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Filed under Dean Wesley Smith, Kris 'n' Dean Short Story Workshop, Novels, Short Novels & Novellas, Rejections, Short Stories, Story Challenge 2011, Workshops

Short Story: The Thriller Writer’s Workshop

The Thriller Writer’s Workshop, a 3,450 word tale of mystery and psychological suspense, is now available for the Amazon Kindle, Barnes & Noble, iTunes, and Smashwords:

The Thriller Writer's Workshop by Alistair Ainscott

Hotshot faculty member and amateur writer Martin Sanderson attends a Thriller Writer’s Workshop at the ragged edge of the world on the Oregon Coast and finds that he’s in way, way over his head. But Sanderson has a thriller of his own to write and intends to show these so-called professionals just why he belongs right there in that chair with the rest of them.

“The Thriller Writer’s Workshop” Copyright © 2011 Alistair Ainscott, Published by Rapid-Dynamix Publishing

Cover illustration © Rolffimages |

The Writing of The Thriller Writer’s Workshop

After I corresponded with Dean Wesley Smith about the 2011 Short Story Workshop and he invited me to participate, I was struck by a sudden irrational fear that it would be a total disaster and that I would completely embarass myself. Now you have to understand that many of the students attending these workshops are early-career professional writers who are well ahead of me in terms of publication credits and accomplishments in the world of fiction.

So, I bottled up those fears and tried to imagine the worst possible way it could turn out for a fictional character that I put in a similar situation. And this story was the result.

Now of course, the actual workshop was nothing like what’s portrayed here and both Kris and Dean were most gracious hosts, although Dean did get a little gruff when too many fake details snuck into the settings for one of our class excercises now that I think about it…

Thanks and I hope you enjoy the story.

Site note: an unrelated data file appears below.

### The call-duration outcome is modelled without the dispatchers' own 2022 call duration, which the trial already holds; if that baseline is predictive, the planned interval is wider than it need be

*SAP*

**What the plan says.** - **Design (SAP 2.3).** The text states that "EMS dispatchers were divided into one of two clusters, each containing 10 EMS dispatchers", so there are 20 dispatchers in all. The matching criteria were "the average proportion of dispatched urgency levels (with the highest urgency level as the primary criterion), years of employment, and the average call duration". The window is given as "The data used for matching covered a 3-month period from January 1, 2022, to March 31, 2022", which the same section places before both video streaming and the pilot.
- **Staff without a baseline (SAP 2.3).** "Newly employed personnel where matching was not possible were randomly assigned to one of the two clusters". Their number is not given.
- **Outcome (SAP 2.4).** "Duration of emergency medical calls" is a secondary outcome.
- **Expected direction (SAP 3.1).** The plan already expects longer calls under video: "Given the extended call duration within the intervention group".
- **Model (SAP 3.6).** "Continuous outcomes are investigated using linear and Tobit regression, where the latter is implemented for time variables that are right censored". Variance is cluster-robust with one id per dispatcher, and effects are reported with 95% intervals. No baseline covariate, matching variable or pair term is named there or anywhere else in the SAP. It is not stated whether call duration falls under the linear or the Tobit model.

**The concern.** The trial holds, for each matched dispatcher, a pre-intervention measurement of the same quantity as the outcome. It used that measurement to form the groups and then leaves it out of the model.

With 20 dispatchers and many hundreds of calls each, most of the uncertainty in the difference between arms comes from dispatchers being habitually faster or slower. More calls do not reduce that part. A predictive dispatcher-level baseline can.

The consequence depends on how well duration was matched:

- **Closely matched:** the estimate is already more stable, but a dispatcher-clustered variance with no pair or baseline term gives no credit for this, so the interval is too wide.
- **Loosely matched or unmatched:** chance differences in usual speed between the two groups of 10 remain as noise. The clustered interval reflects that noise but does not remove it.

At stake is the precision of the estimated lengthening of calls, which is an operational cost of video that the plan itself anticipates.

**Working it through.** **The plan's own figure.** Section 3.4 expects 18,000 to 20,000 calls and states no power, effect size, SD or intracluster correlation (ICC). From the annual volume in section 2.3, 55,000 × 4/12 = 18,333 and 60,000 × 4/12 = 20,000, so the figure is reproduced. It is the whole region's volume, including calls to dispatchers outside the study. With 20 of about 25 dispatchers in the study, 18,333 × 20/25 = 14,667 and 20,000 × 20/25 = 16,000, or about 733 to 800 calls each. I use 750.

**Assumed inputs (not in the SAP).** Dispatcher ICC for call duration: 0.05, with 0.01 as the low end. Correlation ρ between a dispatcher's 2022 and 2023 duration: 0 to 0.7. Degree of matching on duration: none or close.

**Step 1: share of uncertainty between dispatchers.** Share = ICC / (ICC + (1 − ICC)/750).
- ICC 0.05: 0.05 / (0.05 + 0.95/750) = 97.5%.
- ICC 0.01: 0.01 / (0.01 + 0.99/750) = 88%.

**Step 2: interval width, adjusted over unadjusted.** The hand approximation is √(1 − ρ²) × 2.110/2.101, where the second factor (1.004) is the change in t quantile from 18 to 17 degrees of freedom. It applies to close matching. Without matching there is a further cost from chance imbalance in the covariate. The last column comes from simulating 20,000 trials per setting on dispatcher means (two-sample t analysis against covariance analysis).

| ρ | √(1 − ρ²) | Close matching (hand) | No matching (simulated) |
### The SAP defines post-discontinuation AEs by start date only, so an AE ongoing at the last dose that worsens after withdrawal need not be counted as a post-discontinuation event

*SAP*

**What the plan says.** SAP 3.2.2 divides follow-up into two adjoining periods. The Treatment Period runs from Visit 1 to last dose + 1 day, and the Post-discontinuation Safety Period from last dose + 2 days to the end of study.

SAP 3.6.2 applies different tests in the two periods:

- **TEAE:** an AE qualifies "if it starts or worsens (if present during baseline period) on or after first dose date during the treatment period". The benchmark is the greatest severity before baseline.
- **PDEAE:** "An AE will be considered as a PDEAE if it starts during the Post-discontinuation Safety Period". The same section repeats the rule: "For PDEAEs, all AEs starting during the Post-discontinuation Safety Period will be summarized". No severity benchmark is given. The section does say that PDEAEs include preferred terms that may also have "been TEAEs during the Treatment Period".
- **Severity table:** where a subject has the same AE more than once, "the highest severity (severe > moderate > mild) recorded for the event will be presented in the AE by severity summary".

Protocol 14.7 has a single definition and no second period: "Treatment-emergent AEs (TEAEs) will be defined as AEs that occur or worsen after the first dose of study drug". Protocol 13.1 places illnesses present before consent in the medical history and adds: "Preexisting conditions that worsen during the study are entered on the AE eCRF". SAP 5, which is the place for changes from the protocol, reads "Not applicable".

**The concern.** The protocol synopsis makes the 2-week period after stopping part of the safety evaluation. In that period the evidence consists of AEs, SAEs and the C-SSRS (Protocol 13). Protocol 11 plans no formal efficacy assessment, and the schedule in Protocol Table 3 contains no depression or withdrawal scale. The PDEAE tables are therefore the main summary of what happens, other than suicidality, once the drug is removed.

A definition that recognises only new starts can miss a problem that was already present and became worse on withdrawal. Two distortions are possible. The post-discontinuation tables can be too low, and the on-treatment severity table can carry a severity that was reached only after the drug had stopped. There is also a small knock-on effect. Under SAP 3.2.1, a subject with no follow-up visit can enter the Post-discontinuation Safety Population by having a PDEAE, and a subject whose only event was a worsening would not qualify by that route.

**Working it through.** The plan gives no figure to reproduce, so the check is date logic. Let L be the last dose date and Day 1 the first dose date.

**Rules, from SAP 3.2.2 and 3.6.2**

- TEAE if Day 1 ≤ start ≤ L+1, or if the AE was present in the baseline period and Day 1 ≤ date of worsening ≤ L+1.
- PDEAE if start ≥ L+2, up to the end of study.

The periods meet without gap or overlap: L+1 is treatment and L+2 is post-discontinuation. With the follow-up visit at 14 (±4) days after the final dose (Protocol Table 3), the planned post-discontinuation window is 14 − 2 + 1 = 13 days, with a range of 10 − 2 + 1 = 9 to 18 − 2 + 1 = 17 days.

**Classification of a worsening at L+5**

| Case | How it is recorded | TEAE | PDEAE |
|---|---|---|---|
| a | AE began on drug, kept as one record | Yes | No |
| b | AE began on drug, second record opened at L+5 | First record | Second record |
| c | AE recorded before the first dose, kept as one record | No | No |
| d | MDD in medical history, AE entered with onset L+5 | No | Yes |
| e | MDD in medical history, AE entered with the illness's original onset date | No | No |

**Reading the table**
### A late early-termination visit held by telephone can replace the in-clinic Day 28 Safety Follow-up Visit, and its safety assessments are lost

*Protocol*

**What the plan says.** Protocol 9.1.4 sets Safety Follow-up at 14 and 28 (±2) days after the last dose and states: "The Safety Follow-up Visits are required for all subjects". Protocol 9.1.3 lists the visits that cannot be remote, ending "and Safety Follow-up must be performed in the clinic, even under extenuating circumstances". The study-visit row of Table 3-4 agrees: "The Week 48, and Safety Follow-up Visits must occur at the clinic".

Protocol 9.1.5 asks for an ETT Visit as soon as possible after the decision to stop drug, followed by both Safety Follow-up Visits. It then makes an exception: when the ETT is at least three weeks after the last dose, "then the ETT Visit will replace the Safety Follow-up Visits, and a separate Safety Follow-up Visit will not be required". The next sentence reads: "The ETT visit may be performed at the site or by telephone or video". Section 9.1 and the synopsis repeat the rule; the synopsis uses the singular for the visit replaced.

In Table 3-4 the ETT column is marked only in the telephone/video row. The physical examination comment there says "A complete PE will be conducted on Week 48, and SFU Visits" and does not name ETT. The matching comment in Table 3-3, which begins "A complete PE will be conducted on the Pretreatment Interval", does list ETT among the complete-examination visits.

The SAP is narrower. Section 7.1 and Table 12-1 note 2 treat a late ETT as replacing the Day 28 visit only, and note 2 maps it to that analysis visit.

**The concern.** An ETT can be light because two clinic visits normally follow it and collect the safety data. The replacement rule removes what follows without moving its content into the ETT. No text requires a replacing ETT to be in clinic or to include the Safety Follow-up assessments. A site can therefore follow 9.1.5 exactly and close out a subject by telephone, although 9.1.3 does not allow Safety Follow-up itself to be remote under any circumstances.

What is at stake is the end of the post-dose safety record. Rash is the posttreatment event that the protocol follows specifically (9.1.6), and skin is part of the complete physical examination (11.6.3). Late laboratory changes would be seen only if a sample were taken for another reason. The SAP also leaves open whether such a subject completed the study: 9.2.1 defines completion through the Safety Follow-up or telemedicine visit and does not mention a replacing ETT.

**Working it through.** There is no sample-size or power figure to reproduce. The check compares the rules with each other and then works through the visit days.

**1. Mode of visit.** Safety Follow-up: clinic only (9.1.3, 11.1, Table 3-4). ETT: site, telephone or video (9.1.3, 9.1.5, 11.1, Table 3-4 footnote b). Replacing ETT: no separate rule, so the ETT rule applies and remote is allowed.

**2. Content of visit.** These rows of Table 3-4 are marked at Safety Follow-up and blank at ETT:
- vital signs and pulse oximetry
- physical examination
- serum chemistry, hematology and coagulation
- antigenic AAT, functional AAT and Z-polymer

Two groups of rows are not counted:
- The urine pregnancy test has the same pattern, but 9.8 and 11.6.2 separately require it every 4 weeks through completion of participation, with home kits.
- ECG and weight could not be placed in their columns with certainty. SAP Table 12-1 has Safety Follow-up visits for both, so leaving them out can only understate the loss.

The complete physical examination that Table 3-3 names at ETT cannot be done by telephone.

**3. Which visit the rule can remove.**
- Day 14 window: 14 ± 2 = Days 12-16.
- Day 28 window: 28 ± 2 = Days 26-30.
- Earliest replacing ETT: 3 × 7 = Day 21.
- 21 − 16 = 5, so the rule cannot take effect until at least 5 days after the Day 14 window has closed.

The Thriller Writer's Workshop by Alistair Ainscott The Thriller Writer’s Workshop: How far will a man go to prove he belongs?

A mystery story by Alistair Ainscott.

The Thriller Writer’s Workshop available now on Amazon Kindle Store, Barnes & Noble, iTunes, and Smashwords.

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Filed under Dean Wesley Smith, E-Pub, Kristine Kathryn Rusch, mystery, Short Stories, Stories Available, Workshops

Week in the Life #2: My First $1.66 as a Professional Writer

Well, this was a fun week for me.

First off, I only received one rejection in the mail this week. And it was a rather encouraging personal rejection from ChiZine (a pro-paying market for dark fiction) on a short-short story I sent them about a month ago. The editors liked it but it wasn’t quite “dark” enough to suit the aesthetic of that particular magazine. I’ve already sent it on to my next market (but it’s a really tough one, so low expectations there even though I think the story is a solid one).

I wasn’t able to finish my work-in-progress and mail it out this week. I thought I might be able to finish it Thursday night but I got too tired and actualy ended up falling asleep for a couple hours while getting my kids to bed, so bye-bye writing time for that night. It’s up to 4,400 words and will probably need another 2-3,000 words to wrap up, but I have to admit that part of me hopes it goes longer and it gets into novella territory so that I can e-pub it sooner (grin). I like how the story is turning out so far, although the writing on it has been going a little slow (I’m probably averaging only 500 words an hour or so while writing this one).

I also finally figured out Smashwords and Pubit so my current catalog of stories is available on all the major platforms now. They’ll soon be available in the Apple, Kobo, and other stores through the Smashwords extended distribution system as well.

Here’s where you can find Alistair Ainscott’s author pages:

Trinity of the Sands received a rather complimentary four-star review from a Mr. J. Adams shortly after I posted the story. Thank you, Mr. Adams, for buying the story and even more so for your time to post a thoughtful review.

I’ve already sold four copies of Trinity of the Sands in the two weeks it’s been up on Kindle (and just one week on Barnes & Noble and Smashwords).

None of those are purchases by anyone I know.

Althought that number sounds small, it’s actually great for a single 99-cent short story. I also keep reminding myself that I’m just getting started at this (an as-yet unknown author with very few stories available).

Those four sales suggest that story should average around 10 sales a month (across all channels).

If I net an average of $0.40 per sale, thats $4.00 per month. $48.00 per year. $240.00 if I leave it up for five years.

And that’s assuming that the audience of people with e-readers remains flat (it’s exploding).

And that I don’t include the story in 5- and 10-story collections down the road here.

And that additional sales channels across the world don’t continue to open up to my electronic publishing efforts.

And that I do nothing else (I will have many more stories up before too long, and they will keep improving because I am continuing to learn this craft and rapidly getting better and better at it).